Israel Omicron spike could bring herd immunity but with risks – and they are trying out a 4th vaccination whilst at the same time having no concern for the Palestinian population.
The global north’s vaccine charity is a sham.
Why isn’t the world vaccinated as omicron spreads like wildfire? Blame rich countries.
US science teacher arrested for vaccinating 17-year-old student.
Wealthy states and pharma companies catastrophically failed to ensure equal access to vaccines in 2021.
A Texas team comes up with a covid vaccine that could be a global game changer.
Omicron may reach millions before vaccines do – but that doesn’t mean race to vaccinate the world is over.
Profits Over People: Why weren’t the vaccine manufacturers nationalized?
The background to one strand of the covid vaccines
Halting progress and happy accidents: How mRNA vaccines were made.
The omicron variant
Faroe Islands super spreader event: why transmission among the triple-vaxxed shouldn’t alarm you.
Why does omicron appear to cause less severe disease than previous variants?
What are the symptoms of omicron?
Omicron: viral load can be at its highest at day five so cutting isolation period doesn’t make sense.
Where to go to catch covid
Here’s where (and how) you are most likely to catch covid.
The end in sight?
Britain ‘will be among first’ to emerge from covid pandemic.
End of Covid pandemic is ‘in sight’ but ‘difficult months ahead’.
How rapid tests changed the pandemic.
How to make sense of the UK’s new testing rules – this will likely to be very quickly out of date but it just goes to show how chaotic things are/were getting on for two years into the pandemic.
Other tactics to deal with covid
Covid is caused by a virus – so why are researchers treating it with antibiotics?
T-cells: the superheroes in the battle against omicron.
Hundreds of maskless London Underground passengers fined.
Mask refusals in some of England’s secondary schools spark parents’ concern.
Poverty in Britain
Yet another report, this time by the abrdn Financial Fairness Trust and University of Bristol, demonstrates that it was the poorest in British society who have paid the biggest price for the pandemic. Although those more ‘well off’ were protected, by such schemes as furlough and support for the self-employed, those who were getting little before the beginning of 2020 have got even less in the two years since. The Summary and the Full Report.
Another report by the abrdn Financial Fairness Trust looks at the issue of young people having to live with their parents. There are some positives but also a lot of negatives – especially for the poorer section of society. Living with parents where there is no Bank of Mum and Dad – the Report.
70% of people in Scotland are worried about unaffordable energy bills in 2022.
New data shows covid will continue to have a negative financial impact on many UK households.
UK: Temporary accommodation violates children’s rights.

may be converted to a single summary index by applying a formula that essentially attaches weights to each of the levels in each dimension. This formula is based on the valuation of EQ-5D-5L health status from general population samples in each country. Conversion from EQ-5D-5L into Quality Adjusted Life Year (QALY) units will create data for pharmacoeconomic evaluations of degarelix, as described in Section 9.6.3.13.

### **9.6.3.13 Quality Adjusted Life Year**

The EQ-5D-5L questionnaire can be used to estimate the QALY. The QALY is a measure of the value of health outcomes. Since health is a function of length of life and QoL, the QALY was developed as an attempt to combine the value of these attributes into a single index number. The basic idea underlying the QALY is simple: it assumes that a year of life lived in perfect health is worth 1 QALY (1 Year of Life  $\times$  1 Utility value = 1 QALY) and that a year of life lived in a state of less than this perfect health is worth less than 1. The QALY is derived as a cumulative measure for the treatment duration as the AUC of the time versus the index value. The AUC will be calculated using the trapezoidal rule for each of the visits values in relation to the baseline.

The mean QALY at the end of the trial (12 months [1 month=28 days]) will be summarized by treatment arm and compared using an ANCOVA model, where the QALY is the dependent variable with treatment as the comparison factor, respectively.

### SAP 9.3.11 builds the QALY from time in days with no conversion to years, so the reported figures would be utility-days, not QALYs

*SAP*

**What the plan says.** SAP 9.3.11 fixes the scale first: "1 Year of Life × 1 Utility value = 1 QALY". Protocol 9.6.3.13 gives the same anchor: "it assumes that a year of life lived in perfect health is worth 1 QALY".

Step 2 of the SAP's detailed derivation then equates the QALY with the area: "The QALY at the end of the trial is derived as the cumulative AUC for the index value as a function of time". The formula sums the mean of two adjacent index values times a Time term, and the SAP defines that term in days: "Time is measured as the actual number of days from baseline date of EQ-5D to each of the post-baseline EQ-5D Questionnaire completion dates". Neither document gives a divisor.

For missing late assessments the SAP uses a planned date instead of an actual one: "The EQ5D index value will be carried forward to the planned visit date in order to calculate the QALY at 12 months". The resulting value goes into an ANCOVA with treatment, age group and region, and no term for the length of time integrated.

Rising energy bills to ‘devastate’ poorest families.
The rich continue to get richer
Wealth of world’s 10 richest men doubled in pandemic.
Corruption in high places
Government fast track for ‘VIP’ PPE suppliers ruled unlawful by court – but, as with the so-called ‘Pandora’s Box’ revelations last year, little is likely to come of it.
The world gone mad
Texas teacher ‘locked covid-positive son in car boot‘
Why this should come as a surprise is a surprise to me. After all the home is the most dangerous place. Thee were probably countless other, minor injuries,n not requiring hospitalisation, that have occurred in the last couple of years but which have not been, and never will be, recorded. Thousands needed hospital treatment after lock down DIY.
Growing numbers of people are seeking advice on mortgage arrears in Scotland – and, as always, that means the problem will be replicated in the other parts of the UK.
Covid fallout hit farmers hard – they need better mental health support.
Respiratory Syncytial Virus (RSV) – Charity warns of surge in cases of young children’s breathing illness this winter.
Languishing: what to do if you’re feeling restless, apathetic or empty.
The dominance of the covid pandemic over the last couple of years brings with it the danger that we forget that people are dying, in their millions, every year due to diseases and other reasons which are, in a ‘caring’ world, would be avoidable. The silent pandemic: drug-defying superbugs become a leading cause of death.
Antimicrobial resistance now causes more deaths than HIV/AIDS and malaria worldwide.
Insurance CEO says deaths up 40% [in USA] among working age people, and it’s not just covid.
…. or not?
Lock down schooling: research from across the world shows reasons to be hopeful.
‘Life after covid’
Most people don’t want a return to normal – they want a fairer, more sustainable future.
The ‘good’ that has come from the pandemic
How covid-19 transformed genomics and changed the handling of disease outbreaks forever.
An underlying problem
What’s driving the UK’s shortage of medical doctors?